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Levon Demirdjian, Yaping Zhou, and George J. Huffman

Abstract

This paper improves upon an existing extreme precipitation monitoring system that is based on the Tropical Rainfall Measuring Mission (TRMM) daily product (3B42) using new statistical models. The proposed system utilizes a regional modeling approach in which data from similar locations are pooled to increase the quality of the resulting model parameter estimates to compensate for the short data record. The regional analysis is divided into two stages. First, the region defined by the TRMM measurements is partitioned into approximately 28 000 nonoverlapping clusters using a recursive k-means clustering scheme. Next, a statistical model is used characterize the extreme precipitation events occurring in each cluster. Instead of applying the block maxima approach used in the existing system, in which the generalized extreme value probability distribution is fit to the annual precipitation maxima at each site separately, the present work adopts the peak-over-threshold method of classifying points as extreme if they exceed a prespecified threshold. Theoretical considerations motivate using the point process framework for modeling extremes. The fitted parameters are used to estimate trends and to construct simple and intuitive average recurrence interval (ARI) maps that reveal how rare a particular precipitation event is. This information could be used by policy makers for disaster monitoring and prevention. The new method eliminates much of the noise that was produced by the existing models because of a short data record, producing more reasonable ARI maps when compared with NOAA’s long-term Climate Prediction Center ground-based observations. Furthermore, the proposed method can be applied to other extreme climate records.

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Ling Tang, Faisal Hossain, and George J. Huffman

Abstract

Hydrologists and other users need to know the uncertainty of the satellite rainfall datasets across the range of time–space scales over the whole domain of the dataset. Here, “uncertainty” refers to the general concept of the “deviation” of an estimate from the reference (or ground truth) where the deviation may be defined in multiple ways. This uncertainty information can provide insight to the user on the realistic limits of utility, such as hydrologic predictability, which can be achieved with these satellite rainfall datasets. However, satellite rainfall uncertainty estimation requires ground validation (GV) precipitation data. On the other hand, satellite data will be most useful over regions that lack GV data, for example developing countries. This paper addresses the open issues for developing an appropriate uncertainty transfer scheme that can routinely estimate various uncertainty metrics across the globe by leveraging a combination of spatially dense GV data and temporally sparse surrogate (or proxy) GV data, such as the Tropical Rainfall Measuring Mission (TRMM) Precipitation Radar and the Global Precipitation Measurement (GPM) mission dual-frequency precipitation radar. The TRMM Multisatellite Precipitation Analysis (TMPA) products over the United States spanning a record of 6 yr are used as a representative example of satellite rainfall. It is shown that there exists a quantifiable spatial structure in the uncertainty of satellite data for spatial interpolation. Probabilistic analysis of sampling offered by the existing constellation of passive microwave sensors indicate that transfer of uncertainty for hydrologic applications may be effective at daily time scales or higher during the GPM era. Finally, a commonly used spatial interpolation technique (kriging), which leverages the spatial correlation of estimation uncertainty, is assessed at climatologic, seasonal, monthly, and weekly time scales. It is found that the effectiveness of kriging is sensitive to the type of uncertainty metric, time scale of transfer, and the density of GV data within the transfer domain. Transfer accuracy is lowest at weekly time scales with the error doubling from monthly to weekly. However, at very low GV data density (<20% of the domain), the transfer accuracy is too low to show any distinction as a function of the time scale of transfer.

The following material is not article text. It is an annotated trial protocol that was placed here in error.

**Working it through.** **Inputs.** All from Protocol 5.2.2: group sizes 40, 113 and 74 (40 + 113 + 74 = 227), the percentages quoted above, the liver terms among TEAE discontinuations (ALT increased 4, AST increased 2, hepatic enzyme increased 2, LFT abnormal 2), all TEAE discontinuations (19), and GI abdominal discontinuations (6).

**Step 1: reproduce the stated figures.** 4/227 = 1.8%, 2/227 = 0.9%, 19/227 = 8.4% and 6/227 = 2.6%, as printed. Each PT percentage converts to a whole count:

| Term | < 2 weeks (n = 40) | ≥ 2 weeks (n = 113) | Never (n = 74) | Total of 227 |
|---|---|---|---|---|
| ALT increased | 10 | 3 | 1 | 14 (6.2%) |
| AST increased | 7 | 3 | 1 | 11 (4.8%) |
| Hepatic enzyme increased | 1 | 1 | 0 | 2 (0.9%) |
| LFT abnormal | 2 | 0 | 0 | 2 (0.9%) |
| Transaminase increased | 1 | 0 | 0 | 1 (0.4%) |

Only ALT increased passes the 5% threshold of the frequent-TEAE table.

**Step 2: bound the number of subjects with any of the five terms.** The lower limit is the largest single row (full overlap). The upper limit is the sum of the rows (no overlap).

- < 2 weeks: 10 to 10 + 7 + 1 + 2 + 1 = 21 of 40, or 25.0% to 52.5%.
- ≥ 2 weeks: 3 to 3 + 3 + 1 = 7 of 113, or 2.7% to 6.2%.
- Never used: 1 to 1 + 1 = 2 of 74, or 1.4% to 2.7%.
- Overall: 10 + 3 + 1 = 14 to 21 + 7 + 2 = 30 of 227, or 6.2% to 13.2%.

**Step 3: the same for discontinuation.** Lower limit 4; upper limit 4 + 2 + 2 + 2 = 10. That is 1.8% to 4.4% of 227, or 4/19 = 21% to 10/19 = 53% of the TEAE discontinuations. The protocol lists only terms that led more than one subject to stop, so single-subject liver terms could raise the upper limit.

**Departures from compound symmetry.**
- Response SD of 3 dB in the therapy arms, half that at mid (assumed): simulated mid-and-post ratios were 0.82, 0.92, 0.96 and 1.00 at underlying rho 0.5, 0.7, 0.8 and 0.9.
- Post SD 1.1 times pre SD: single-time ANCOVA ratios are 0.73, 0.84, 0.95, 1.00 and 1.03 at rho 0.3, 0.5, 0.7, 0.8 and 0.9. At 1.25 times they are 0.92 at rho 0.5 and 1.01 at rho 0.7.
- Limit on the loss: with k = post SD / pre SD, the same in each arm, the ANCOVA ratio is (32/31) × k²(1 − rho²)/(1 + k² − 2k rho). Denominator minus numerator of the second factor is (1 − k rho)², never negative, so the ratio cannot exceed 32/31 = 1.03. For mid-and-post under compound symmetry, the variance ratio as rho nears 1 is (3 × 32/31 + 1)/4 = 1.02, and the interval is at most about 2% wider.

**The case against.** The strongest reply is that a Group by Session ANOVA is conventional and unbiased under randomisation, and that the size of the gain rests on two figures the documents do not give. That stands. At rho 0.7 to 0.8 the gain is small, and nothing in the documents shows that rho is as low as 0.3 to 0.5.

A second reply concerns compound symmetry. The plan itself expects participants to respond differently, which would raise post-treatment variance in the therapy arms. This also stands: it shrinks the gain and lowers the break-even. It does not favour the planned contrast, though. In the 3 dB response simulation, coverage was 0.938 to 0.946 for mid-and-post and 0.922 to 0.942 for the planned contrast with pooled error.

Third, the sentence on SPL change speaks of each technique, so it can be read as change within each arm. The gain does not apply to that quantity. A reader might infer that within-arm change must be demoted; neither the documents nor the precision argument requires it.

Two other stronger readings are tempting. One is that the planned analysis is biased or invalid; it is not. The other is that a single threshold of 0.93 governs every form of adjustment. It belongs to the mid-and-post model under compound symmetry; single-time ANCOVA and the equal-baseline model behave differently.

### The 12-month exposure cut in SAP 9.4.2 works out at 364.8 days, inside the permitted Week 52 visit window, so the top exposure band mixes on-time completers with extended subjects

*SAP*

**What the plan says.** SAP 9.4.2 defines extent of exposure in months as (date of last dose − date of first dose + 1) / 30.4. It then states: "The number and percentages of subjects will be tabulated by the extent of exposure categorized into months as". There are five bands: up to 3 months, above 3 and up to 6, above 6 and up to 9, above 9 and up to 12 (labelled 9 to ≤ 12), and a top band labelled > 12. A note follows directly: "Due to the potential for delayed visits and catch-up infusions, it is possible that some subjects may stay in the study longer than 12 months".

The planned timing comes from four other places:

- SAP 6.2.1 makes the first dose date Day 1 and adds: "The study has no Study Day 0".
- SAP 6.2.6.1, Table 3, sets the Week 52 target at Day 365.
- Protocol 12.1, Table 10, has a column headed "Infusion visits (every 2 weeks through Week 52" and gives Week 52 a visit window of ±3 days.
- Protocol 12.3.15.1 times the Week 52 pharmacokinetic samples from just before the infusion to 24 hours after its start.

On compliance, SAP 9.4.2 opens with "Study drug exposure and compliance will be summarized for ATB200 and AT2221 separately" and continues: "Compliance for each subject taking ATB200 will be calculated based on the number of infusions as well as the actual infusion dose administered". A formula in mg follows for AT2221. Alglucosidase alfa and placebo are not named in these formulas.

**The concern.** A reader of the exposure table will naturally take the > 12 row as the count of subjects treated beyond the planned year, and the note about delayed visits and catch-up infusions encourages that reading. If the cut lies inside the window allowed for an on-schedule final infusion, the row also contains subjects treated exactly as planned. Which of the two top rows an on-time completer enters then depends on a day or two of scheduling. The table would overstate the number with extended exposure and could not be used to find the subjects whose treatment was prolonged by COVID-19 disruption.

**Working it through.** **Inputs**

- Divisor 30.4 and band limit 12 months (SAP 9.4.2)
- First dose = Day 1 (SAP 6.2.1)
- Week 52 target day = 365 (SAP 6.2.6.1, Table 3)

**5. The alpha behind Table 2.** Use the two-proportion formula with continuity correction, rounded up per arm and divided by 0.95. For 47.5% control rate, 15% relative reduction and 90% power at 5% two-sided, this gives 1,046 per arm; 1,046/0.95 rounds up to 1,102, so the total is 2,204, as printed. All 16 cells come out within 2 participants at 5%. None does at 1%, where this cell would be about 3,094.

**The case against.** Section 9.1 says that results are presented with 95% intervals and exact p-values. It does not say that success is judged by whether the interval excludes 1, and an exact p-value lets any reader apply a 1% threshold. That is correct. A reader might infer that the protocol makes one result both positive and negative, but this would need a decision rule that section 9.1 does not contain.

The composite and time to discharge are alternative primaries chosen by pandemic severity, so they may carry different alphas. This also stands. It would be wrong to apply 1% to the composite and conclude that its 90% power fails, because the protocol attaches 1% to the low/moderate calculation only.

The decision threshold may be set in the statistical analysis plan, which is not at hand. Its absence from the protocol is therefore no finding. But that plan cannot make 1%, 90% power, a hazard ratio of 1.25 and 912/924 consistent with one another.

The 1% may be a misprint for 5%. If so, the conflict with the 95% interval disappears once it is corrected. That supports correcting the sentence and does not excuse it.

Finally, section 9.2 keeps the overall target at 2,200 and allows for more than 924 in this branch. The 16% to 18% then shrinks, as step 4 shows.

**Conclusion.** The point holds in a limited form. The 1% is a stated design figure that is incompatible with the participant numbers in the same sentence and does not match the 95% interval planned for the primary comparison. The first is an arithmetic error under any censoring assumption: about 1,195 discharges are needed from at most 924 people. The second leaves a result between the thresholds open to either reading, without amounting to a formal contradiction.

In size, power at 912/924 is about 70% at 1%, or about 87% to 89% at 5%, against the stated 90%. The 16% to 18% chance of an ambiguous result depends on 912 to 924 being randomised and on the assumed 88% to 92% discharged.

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George J. Huffman and Gene Alfred Norman Jr.

Abstract